In "The Use and Abuse of Literature," Harvard English professor Marjorie Garber asks whether literature still matters in an age of electronic info bytes. Garber will discuss her book Thursday at Seattle's University Book Store with University of Washington English professor and "Reality Hunger" author David Shields.

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‘The Use and Abuse of Literature’

by Marjorie Garber

Pantheon, 320 pp., $28.95



In an age that prizes short bursts of electronic information, Harvard English professor Marjorie Garber asks whether literature still matters. As might be expected of someone who has spent her career teaching Shakespeare to undergraduates, she answers with a resounding “yes.”

Garber sets the stage for her examination of literature by citing a report from the National Endowment for the Arts, which found that less than half the adults responding to the 2002 U.S. Census had read any novels, short stories, poetry or plays in their free time.

To her credit, she doesn’t take this as a sign of the collapse of Western civilization; on the contrary, she acknowledges that someone who might not know the line “Do I dare to eat a peach?” — from T.S. Eliot’s great poem, “The Love Song of J. Alfred Prufrock” — may very well be fluent in the visual language of videos, film, television, advertising and rock music.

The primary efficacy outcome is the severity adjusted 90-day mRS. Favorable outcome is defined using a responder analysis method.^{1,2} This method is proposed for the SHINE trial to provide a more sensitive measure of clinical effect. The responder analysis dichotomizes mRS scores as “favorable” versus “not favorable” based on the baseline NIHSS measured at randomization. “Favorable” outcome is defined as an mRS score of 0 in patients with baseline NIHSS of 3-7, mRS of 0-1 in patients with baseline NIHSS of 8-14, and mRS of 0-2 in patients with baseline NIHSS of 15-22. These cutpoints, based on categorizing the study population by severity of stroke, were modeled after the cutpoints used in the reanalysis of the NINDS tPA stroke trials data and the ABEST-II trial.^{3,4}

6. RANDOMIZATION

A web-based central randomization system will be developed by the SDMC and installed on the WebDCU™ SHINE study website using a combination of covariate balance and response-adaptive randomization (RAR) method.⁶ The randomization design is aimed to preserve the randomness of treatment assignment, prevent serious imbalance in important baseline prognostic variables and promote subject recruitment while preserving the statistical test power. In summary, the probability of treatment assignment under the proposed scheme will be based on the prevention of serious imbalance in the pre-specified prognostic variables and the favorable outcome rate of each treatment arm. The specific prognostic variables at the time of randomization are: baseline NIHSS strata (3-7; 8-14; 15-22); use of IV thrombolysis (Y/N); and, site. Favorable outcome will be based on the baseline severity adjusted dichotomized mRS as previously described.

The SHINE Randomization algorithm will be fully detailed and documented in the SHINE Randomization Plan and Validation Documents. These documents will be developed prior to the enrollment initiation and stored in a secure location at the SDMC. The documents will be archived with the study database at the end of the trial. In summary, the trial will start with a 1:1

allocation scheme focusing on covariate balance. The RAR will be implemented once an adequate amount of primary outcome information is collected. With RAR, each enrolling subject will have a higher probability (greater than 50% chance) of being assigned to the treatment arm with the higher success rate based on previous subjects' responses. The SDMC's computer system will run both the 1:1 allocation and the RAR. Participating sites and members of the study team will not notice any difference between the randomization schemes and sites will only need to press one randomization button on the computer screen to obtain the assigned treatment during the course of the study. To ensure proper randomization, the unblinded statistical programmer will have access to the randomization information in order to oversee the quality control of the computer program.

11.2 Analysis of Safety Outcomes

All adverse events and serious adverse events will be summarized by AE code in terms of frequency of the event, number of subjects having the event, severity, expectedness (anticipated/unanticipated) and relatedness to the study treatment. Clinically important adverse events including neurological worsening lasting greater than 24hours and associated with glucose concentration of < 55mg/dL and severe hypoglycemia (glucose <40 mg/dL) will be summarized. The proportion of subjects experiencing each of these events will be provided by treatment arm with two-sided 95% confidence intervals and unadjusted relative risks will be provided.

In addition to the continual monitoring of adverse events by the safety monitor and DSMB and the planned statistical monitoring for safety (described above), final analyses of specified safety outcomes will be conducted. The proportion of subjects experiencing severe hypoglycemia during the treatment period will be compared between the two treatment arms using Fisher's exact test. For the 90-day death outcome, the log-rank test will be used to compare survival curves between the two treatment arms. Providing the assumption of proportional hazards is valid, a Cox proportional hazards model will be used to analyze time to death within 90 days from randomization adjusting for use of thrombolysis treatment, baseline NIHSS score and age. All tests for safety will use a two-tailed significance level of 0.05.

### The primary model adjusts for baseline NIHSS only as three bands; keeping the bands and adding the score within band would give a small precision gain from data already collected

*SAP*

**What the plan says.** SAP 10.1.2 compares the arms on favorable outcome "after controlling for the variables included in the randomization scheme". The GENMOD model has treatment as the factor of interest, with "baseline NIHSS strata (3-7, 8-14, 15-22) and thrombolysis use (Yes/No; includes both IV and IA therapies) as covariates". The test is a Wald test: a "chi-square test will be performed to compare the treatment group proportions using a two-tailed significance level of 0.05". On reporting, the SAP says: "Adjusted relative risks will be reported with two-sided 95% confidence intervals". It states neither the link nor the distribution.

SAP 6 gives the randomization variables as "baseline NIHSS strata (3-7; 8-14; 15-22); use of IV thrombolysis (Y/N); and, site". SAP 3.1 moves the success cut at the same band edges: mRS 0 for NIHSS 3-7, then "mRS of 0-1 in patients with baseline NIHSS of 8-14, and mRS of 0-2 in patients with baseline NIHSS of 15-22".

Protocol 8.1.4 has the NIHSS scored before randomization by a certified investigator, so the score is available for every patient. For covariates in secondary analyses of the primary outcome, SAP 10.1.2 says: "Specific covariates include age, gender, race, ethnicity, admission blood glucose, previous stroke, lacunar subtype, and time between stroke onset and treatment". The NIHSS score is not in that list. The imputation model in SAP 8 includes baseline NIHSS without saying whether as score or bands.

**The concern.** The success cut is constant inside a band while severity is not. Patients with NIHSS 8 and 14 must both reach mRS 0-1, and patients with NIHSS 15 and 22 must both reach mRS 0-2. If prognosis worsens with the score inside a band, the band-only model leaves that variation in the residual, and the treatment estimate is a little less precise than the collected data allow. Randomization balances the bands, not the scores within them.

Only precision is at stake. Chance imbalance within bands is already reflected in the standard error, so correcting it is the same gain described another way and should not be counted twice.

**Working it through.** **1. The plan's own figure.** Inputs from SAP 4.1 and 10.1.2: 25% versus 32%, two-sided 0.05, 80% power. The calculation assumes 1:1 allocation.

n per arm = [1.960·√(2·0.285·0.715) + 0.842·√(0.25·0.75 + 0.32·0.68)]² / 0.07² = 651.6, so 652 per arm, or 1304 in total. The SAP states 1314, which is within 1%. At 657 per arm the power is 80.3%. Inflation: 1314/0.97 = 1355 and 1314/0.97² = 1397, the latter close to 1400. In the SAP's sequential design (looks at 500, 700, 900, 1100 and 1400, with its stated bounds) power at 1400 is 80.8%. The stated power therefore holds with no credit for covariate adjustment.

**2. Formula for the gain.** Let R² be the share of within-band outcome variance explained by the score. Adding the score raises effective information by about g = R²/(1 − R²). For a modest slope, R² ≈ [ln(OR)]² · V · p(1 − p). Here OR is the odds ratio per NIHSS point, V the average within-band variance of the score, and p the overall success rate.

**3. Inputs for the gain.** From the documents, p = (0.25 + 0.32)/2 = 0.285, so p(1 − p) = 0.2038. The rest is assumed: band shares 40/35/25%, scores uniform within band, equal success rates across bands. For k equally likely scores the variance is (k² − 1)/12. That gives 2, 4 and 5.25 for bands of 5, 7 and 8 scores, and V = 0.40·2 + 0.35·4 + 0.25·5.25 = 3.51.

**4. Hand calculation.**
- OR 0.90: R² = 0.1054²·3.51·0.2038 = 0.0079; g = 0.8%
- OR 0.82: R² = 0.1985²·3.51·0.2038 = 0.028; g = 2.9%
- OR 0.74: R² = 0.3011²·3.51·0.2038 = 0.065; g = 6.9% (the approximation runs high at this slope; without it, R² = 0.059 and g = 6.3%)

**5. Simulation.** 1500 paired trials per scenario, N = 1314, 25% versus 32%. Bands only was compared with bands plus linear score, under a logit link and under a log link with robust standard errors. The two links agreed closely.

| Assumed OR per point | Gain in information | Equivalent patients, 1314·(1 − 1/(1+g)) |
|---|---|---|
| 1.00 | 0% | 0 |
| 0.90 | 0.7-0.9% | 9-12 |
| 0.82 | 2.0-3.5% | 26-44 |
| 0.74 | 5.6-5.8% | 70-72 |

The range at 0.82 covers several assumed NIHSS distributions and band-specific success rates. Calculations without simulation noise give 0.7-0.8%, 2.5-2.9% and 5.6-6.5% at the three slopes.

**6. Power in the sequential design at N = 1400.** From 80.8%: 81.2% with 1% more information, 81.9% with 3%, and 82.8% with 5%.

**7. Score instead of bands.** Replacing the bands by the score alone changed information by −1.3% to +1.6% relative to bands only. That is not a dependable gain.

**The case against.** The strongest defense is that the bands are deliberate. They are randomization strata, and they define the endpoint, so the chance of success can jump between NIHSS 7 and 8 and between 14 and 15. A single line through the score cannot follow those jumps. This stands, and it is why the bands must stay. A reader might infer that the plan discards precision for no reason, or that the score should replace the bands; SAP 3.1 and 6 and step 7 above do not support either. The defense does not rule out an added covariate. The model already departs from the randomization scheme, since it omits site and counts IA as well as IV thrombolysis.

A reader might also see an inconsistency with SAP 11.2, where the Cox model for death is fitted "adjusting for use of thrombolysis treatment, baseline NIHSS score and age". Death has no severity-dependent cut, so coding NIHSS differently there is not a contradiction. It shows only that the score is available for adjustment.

What scares her more than ignorance of Eliot is unmistakable evidence that the study of literature is no longer considered essential for a well-educated individual; it appears to have been pushed aside by science and technology.

Rather than studying the humanities to understand humanity, today’s college students, and even their professors, are more likely to look to the insights of neuroscience to grasp the complexities of the human mind.

For Garber, of course, literature does matter. “Language does change our world,” she writes. “It does make possible what we think and how we think it.” Echoing an argument made by the eminent literary critic Harold Bloom, Garber claims for literature a sort of stem cell-like power to generate fresh and new imaginative experiences in those who read it.

If you don’t believe her, here’s Virginia Woolf on why reading poetry can be a transformative experience: “Our being for a moment is centred and constricted, as in any violent shock of personal emotion.” And here is Eliot himself, to explain why poetry matters: “When a poet’s mind is perfectly equipped for its work, it is constantly amalgamating disparate experience … “

For anyone who’s taken a survey course in English literature, or, God forbid, majored in English, this book will send you back to the canon. Whether Garber and her English Department confederates can persuade a generation addicted to YouTube and Twitter to download Woolf, Eliot and Shakespeare to their Kindles remains to be seen.